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SA1294 Farrier (Claude) Hector Claude Retter  4th Contingent, New Zealand Mounted Rifles
 
Hector Claude Retter (Claude) was born on the 4th March 1877 the third  of six sons in a family of 13 born to Frederick Charles and Martha Annie Retter.[i]
 
The Retter family were early settlers in Wellington with Frederick Charles Retter being born in Wadestown, Wellington in 1849. Frederick Charles married Martha Annie Smith in 1870 and he ran a blacksmith shop in the main street of Johnsonville, Wellington. As the family grew up the boys also became blacksmiths with the eldest Frederick William Retter establishing another shop in 1894, in Main Road, Johnsonville.  Blacksmithing ran in the family as two other of Claude’s brothers, Leonard and Darcy also being listed as farriers when they enlisted in the New Zealand Mounted Rifles to serve
in the 2nd Anglo-Boer War (1899 – 1902). Farriers were vital keeping horses well shod and able to be used in the very mobile cavalry campaign that the New Zealand Mounted Rifles were committed to.
 
Claude was working as a farrier for John McMillian of Courtney Place, Wellington when he signed up in the 7th Company
of the 4th Contingent of the New Zealand Mounted Rifles. The 4th Contingent was known as the Rough Riders and they sailed in March 1900, for South Africa.  Also sailing with the Rough Riders was SA2679 Trooper William Hume from Johnsonville. The Hume and Retter families had a close relationship in Johnsonville with both families playing cricket for the Johnsonville Cricket Club.[ii]
 
The 4th and 5th Contingents of the New Zealand Mounted Rifles
arrived in Africa landing at the port of Beira, Mozambique where
along with the 6th New South Wales Imperial Bushmen, they
formed  the 2nd Brigade of the Rhodesian Field force. This force
crossed Rhodesia to enter Transavaal from the North West.
SA1294 Farrier Retter was awarded the Rhodesian clasp and also
he was paid 5 shillings a day during the time spent ‘crossing
Rhodesia,” 1 April until 9th May 1900.[iii]
 
 
A Tight spot  - a Rough Rider in action 
 
 
The 2nd Brigade entered Northern Transvaal initially moving
towards Mafeking with the two NZ Contingents then moving
towards the Elands River where a large Boer force was laying
siege to Braikfontein Drift held by a force of Australian and
Rhodesians. The 4th & 5th NZ Contingents were to the north
of Braikfontein when a relieving column, lead by Lord Kitchener
reached Braikfontein from the south.
The nature of the conflict and the harsh terrain resulted in a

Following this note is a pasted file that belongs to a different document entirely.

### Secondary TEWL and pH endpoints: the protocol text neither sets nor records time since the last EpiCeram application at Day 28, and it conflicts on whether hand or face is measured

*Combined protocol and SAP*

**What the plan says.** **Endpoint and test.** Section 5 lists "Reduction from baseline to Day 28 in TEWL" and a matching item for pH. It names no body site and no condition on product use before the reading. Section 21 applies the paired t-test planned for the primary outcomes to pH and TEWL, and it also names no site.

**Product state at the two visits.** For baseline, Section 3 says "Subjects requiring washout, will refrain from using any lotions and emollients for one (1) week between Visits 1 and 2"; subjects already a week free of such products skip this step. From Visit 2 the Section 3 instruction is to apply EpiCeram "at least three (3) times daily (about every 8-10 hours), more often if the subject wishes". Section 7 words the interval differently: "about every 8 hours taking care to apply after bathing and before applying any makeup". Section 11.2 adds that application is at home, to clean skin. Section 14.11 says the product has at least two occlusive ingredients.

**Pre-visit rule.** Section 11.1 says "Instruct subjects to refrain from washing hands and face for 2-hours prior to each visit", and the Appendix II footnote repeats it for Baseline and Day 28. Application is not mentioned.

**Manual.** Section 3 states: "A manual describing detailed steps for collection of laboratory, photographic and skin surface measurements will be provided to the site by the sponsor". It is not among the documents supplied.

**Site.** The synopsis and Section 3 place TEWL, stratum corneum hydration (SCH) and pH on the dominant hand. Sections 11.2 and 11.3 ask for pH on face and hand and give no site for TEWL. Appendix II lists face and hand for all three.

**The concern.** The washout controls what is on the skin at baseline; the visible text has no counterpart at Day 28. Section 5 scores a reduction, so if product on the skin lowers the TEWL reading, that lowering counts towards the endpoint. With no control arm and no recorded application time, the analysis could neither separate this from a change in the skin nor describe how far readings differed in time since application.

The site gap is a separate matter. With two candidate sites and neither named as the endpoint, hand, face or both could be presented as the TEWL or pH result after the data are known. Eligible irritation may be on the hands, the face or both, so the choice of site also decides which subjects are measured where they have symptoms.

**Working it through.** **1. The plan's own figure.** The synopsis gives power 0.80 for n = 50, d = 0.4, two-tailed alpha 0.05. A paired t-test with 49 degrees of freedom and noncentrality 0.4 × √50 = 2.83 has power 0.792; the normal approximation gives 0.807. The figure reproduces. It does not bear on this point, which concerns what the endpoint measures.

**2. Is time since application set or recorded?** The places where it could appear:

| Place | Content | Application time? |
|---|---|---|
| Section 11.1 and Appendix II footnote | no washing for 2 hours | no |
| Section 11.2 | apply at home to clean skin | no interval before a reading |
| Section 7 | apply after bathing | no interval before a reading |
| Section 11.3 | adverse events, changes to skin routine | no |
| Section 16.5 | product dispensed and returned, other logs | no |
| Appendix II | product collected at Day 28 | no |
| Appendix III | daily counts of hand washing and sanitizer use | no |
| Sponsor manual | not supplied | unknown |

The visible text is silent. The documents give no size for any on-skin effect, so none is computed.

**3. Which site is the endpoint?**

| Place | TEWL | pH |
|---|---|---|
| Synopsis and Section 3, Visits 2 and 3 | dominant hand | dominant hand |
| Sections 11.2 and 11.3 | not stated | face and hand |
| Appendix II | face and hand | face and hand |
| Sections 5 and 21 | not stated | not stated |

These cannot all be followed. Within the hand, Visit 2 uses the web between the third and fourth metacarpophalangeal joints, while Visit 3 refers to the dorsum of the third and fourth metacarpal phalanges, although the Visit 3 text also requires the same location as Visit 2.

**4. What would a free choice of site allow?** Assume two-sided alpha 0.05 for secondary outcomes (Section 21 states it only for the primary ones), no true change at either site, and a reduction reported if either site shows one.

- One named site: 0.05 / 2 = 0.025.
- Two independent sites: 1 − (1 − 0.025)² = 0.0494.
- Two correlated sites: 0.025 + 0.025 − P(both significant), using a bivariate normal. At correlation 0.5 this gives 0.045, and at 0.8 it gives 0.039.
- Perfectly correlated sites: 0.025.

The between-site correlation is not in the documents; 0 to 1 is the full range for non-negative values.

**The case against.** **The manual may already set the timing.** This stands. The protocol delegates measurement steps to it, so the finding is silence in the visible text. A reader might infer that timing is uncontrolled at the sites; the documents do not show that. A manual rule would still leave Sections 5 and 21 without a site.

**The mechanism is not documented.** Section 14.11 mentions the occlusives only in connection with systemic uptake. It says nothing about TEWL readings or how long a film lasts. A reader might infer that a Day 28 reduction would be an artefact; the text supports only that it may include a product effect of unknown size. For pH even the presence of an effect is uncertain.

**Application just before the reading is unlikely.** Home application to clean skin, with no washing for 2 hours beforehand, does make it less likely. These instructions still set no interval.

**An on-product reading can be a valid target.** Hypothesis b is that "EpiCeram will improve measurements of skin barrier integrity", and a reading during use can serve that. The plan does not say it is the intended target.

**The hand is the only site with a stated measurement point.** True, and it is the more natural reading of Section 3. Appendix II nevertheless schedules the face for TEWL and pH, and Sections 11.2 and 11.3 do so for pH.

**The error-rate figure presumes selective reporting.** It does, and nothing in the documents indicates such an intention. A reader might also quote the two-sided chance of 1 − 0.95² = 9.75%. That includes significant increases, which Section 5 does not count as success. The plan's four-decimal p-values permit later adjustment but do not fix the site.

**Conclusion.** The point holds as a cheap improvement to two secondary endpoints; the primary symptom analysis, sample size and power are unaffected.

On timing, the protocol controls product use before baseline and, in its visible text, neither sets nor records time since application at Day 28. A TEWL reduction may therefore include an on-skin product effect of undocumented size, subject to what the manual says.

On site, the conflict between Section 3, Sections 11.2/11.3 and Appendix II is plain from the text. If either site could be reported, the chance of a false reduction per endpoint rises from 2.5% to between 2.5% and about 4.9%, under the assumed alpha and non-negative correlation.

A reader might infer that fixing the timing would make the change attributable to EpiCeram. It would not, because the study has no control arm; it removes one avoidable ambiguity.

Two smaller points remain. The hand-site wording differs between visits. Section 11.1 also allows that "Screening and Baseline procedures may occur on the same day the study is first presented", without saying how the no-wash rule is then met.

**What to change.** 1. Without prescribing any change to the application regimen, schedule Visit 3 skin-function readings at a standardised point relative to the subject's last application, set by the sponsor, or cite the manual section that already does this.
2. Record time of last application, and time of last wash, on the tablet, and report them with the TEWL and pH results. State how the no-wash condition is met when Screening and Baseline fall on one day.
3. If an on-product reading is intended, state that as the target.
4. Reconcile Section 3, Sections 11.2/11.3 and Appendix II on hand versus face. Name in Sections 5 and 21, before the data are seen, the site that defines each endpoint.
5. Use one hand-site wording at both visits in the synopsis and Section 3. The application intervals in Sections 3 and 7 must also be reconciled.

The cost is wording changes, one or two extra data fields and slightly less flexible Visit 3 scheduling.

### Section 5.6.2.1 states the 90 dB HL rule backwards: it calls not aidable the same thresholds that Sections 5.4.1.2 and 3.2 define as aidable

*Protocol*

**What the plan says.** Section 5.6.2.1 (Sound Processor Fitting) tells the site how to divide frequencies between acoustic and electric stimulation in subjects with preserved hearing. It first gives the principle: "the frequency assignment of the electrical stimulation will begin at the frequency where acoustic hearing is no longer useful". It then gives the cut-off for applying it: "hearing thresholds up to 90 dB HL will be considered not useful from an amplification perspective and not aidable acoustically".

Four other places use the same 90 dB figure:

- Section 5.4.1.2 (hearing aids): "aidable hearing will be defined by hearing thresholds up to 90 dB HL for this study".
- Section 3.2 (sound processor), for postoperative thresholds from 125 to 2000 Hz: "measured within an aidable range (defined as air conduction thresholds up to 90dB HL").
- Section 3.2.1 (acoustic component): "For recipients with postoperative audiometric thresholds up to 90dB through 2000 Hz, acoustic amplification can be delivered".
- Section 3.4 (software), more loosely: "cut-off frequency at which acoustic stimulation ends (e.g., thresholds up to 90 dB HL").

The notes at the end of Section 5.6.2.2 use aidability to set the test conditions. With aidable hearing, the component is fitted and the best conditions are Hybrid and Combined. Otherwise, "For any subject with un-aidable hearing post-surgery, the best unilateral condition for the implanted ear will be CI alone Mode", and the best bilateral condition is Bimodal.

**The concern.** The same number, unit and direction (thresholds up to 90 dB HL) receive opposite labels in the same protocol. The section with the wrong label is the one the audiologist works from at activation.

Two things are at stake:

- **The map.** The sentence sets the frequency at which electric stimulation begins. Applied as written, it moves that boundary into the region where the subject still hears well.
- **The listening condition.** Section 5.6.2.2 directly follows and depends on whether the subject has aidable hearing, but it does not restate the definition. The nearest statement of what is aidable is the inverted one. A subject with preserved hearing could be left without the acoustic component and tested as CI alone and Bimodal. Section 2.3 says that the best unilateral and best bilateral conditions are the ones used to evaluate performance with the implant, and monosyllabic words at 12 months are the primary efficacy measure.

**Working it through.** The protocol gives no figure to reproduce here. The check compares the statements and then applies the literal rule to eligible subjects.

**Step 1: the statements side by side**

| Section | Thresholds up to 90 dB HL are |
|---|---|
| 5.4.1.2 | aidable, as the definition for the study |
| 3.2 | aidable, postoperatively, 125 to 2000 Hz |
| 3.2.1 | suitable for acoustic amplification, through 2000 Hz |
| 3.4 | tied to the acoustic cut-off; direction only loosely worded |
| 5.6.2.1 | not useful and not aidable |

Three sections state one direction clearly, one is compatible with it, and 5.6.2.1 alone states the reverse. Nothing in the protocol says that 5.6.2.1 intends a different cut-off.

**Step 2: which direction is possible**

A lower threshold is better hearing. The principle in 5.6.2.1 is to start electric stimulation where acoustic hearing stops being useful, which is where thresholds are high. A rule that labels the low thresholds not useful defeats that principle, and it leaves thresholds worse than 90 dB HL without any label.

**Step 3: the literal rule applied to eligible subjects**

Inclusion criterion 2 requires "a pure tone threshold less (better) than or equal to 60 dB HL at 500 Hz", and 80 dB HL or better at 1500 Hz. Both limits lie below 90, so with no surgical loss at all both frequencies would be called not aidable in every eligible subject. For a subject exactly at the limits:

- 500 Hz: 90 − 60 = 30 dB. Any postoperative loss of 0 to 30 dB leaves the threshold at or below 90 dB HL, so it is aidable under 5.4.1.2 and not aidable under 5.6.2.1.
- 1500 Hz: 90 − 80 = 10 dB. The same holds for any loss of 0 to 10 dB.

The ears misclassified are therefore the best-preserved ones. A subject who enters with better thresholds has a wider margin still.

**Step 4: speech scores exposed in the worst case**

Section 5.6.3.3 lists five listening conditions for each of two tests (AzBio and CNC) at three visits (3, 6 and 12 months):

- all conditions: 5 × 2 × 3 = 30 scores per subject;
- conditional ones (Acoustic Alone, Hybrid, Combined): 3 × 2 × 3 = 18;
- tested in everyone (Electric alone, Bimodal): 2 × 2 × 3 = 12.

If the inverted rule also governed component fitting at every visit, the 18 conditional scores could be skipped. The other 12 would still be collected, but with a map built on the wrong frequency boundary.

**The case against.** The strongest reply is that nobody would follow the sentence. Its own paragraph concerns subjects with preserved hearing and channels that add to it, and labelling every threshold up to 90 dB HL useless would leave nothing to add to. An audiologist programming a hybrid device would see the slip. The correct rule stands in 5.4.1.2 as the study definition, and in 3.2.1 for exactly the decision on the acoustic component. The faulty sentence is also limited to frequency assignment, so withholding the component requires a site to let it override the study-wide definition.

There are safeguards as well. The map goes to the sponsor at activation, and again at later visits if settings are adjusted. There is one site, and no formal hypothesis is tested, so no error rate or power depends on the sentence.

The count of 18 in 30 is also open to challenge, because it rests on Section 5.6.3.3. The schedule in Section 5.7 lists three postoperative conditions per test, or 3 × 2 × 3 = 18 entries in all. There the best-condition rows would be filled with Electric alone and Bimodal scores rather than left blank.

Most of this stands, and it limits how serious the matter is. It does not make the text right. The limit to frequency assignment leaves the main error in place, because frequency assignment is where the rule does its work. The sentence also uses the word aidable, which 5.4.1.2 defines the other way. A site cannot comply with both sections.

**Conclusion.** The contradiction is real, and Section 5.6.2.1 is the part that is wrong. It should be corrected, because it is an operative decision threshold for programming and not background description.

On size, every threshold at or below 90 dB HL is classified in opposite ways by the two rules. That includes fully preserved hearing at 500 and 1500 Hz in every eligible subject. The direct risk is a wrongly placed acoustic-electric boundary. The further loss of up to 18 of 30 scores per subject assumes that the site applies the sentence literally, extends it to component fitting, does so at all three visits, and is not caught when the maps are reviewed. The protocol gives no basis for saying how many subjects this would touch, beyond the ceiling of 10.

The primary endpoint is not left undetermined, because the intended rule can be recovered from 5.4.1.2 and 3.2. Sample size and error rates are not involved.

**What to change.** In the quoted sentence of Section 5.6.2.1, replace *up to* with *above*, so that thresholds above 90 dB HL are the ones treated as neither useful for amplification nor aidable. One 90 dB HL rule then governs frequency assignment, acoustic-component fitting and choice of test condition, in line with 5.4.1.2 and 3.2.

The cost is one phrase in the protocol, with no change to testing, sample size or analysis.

large number of men from the New Zealand contingents
becoming casualties because of disease. Farrier Retter is listed
as being taken sick in October 1900 with influenza and after time
in Mafeking hospital, was then transferred to Kimberly hospital
and finally to Woodstock Hospital, Cape Town to be invalided back
to New Zealand.
On 14th January 1901 Frarrie Retter was discharged to the
SS Karemea for the return to New Zealand ‘cured of influenza.’[iv]  
This diagnosis was later challenged with a claim that he was
suffering from Enteric fever and sunstroke.
 
On arrival in New Zealand SA1294 Farrier Retter was assessed in Wellington on 15th February 1901 by a medical panel as ‘convalescent’ and granted three months leave. In May 1901 Claude was being treated at the Rotorua Sanatorium where, on the 10th May 1901, the resident medical officer, commenting on treatment associated with enteric fever and
sunstroke, requested that he be given six weeks more leave to aid recovery.[v] This was granted but there is no other medical information but on final discharge on the 30th August 1902, it was noted the discharge was due to being invalided.
 
Claude’s character is noted as very good  and that he was awarded the Queen’s South Africa Medal with year clap of
1901 and provincial clasps, Rhodesia, Transvaal and Cape Colony.
 
There were ongoing medical issues for Claude and in February 1911 his father sought assistance from the Defence Department for the cost in keeping his son in the Porirua Mental Hospital.  The Defence Department insisted that any medical issues with Claude where not as a result of service in South Africa and while they noted the fathers concern they would take no responsibility.
 
It appears that Claude remained in the mental institute and died there on the 30th July 1911 aged 34.[vi]
 
Notes:
Farrier was a rank used rather than the usual Private or Trooper and denoted someone with veterinary and blacksmith skills.
 
References:
Archway Archives New Zealand – Military Files: SA1294 Farrier Hector Cluade Retter
Papers Past Online
Births, Deaths & marriages Online
www.allaboutenfields.co.nz
Up in the Hills- One Hundred and twenty five years of Villiage Cricket (Johnsonville Cricket Club 1886-2011) Alan Isaac
NZ Units in South Africa 1899 – 1902: NZ History online
 
Photos:
Background – men of the 4th Contingent – allaboutenfileds
A tight corner – Rough Rider in action- NZ History Online
 
[i] BDM Online
[ii] Up in the Hills (Johnsonville Cricket Club)
[iii] Archway Archives New Zealand- Military Files: SA1294 Farrier Hector Claude Retter
[iv] Archway Archives New Zealand Military Files: SA1294 Farrier Hector Claude Retter
[v] Archway Archives New Zealand Military Files: SA1294 Farrier Hector Claude Retter
[vi] BDM Online
  
 
 
 
 
 
 
 
Men of the 4th Contingent (Rough Riders) NZMR pose with their Enfields